×

Uh-oh, it looks like your Internet Explorer is out of date.

For a better shopping experience, please upgrade now.

At the Train Station
     

At the Train Station

by Anne Rockwell, Vanessa Van Der Baan
 

On Allan's first train ride, every twist and turn brings a new sound.

Clickety-clack!

The train goes over a bridge.

Clang! Clang!

It nears a crossing.

Whoosh!

The doors slide open at a station. But Allan's favorite sound—

Whoo! Whoo!

—doesn't come until the very last stop, when he gets the best surprise of all.

Overview

On Allan's first train ride, every twist and turn brings a new sound.

Clickety-clack!

The train goes over a bridge.

Clang! Clang!

It nears a crossing.

Whoosh!

The doors slide open at a station. But Allan's favorite sound—

Whoo! Whoo!

—doesn't come until the very last stop, when he gets the best surprise of all.

Editorial Reviews

Publishers Weekly
Color and sound propel Rockwell's story of a train-crazy cat. Allan loves everything about trains—especially the noises they make—and he even lines up his cereal to resemble railroad cars: “He'd go 'Whooooo-whooo!' so that he sounded just like a train—sometimes with his mouth full.” Allan is ecstatic when his parents surprise him with his first-ever train ride. Rockwell (Big George) credibly conveys the young cat's enthusiasm (“Walking between the cars was noisy and shaky and exciting”), and readers will similarly sense Allan's letdown as the train slows to a stop, though the cat's disappointment is short-lived. They have arrived in “Trainland,” and “everywhere he looked Allan saw trains going this way and that.” Animation artist van der Baan's coloring imbues Rockwell's art with a dazzling palette and almost painterly textures (in one scene, the gleaming train rides over a stone and metal bridge, with boaters and fishermen in the creamy purple water below). Though the plot is thin, younger train enthusiasts should appreciate and enjoy the journey. Ages 3–7. (July)
School Library Journal
PreS-Gr 2–This modest story describes Allan the kitten’s first train trip, accompanied by his parents. He soaks up all the sounds, smells, and sights as the train travels over bridges, through a tunnel, and past a cow pasture. The family arrives at the perfect destination for the train-loving feline, Trainland. Here the story abruptly ends with Allan riding an old-fashioned steam locomotive, leaving readers wondering what else he will find. The book has a more defined plot than Rockwell’s Trains (Dutton, 1988; o.p.), which introduces modes of train travel, and a few color concepts are included. Unfortunately, the flow of the story is interrupted by the continual change of the text’s placement. Sometimes the words are printed within the illustrations, at other times the text stands alone on separate pages, and in one instance it is on the white border above a picture. The vibrant, stylized artwork overflows with bold colors and has the look of animation cells; it also includes interesting details not found in the text. The striped endpapers are eye-catching. An additional purchase for libraries needing more picture books about trains.–Lynn K. Vanca, Akron-Summit County Public Library, Richfield, OH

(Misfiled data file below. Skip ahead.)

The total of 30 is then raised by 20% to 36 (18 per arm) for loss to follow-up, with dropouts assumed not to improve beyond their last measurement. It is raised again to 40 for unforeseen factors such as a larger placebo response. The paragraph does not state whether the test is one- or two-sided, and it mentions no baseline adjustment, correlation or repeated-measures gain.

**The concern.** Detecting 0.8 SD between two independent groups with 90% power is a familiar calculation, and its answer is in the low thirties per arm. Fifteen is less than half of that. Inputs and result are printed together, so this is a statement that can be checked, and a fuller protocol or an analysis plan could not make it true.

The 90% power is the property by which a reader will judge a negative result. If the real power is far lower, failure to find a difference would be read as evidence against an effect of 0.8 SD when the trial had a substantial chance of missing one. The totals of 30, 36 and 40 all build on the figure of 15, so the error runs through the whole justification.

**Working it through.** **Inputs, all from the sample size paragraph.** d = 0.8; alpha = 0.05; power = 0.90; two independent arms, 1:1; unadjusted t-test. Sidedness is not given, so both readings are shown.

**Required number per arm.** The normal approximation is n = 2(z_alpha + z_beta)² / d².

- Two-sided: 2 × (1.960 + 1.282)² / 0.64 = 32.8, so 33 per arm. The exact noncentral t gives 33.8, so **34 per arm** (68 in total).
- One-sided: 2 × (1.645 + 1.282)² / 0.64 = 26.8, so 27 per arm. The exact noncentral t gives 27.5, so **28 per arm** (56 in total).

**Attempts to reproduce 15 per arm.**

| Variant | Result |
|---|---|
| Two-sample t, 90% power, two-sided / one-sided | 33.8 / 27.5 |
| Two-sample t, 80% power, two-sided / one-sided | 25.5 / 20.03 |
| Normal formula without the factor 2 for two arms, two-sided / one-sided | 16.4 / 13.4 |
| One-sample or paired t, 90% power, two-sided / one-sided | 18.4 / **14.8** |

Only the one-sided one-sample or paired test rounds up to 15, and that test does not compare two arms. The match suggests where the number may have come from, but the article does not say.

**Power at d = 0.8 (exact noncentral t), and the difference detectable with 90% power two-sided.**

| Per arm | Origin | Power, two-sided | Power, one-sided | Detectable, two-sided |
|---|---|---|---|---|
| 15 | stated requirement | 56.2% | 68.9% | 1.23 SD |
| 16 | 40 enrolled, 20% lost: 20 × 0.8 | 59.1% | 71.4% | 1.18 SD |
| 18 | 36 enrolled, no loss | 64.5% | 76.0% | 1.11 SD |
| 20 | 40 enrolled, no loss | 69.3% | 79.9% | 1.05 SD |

Kirkus Reviews
When Allan's parents surprise the train-obsessed youngster with a ride, he is thrilled to finally hear the real sounds of a train rather than his own pretend ones. During the trip he visits the bathroom at the end of his car, gets his ticket punched by the conductor, walks between the cars to get a snack, waves to the people waiting at the crossings and watches out the window. But the train ride is only part of the surprise-TrainLand awaits. Changes in the typeface's style and color make the onomatopoeia and color names stand out from the rest of the text, allowing this to be used as a color-concept book. The cat characters, bright colors and lots of train details will keep youngsters searching the illustrations, which are done in a less-realistic style than is Rockwell's usual. Although the ending is more than a little abrupt, train lovers will eat this one up, as will those who are preparing children for a train ride of their own. (Picture book. 3-7)

Product Details

ISBN-13:
9780060562281
Publisher:
HarperCollins Publishers
Publication date:
06/30/2009
Pages:
40
Product dimensions:
8.40(w) x 11.20(h) x 0.50(d)
Age Range:
4 - 8 Years

Meet the Author

Anne and Lizzy Rockwell have collaborated on all the Mrs. Madoff books, including St. Patrick's Day and Presidents' Day, and Who Lives in an Alligator Hole? in the Let's-Read-and-Find-Out Science series. Anne is the author of What's So Bad About Gasoline?; Brendan and Belinda and the Slam Dunk!; Why Are the Ice Caps Melting?; and Only Passing Through: The Story of Sojourner Truth. Lizzy is the author-illustrator of Good Enough to Eat; The Busy Body Book; and Hello Baby! Both Anne and Lizzy live in Connecticut.

Anne and Lizzy Rockwell have collaborated on all the Mrs. Madoff books, including St. Patrick's Day and Presidents' Day, and Who Lives in an Alligator Hole? in the Let's-Read-and-Find-Out Science series. Anne is the author of What's So Bad About Gasoline?; Brendan and Belinda and the Slam Dunk!; Why Are the Ice Caps Melting?; and Only Passing Through: The Story of Sojourner Truth. Lizzy is the author-illustrator of Good Enough to Eat; The Busy Body Book; and Hello Baby! Both Anne and Lizzy live in Connecticut.

Vanessa van der Baan is an artist active in the New York animation scene whose credits include the Cartoon Network's Codename: Kids Next Door and Sheep in the Big City. Vanessa studied film and animation at the Tisch School of the Arts at New York University. She lives in Port Jefferson, New York.

Customer Reviews

Average Review:

Post to your social network

     

Most Helpful Customer Reviews

See all customer reviews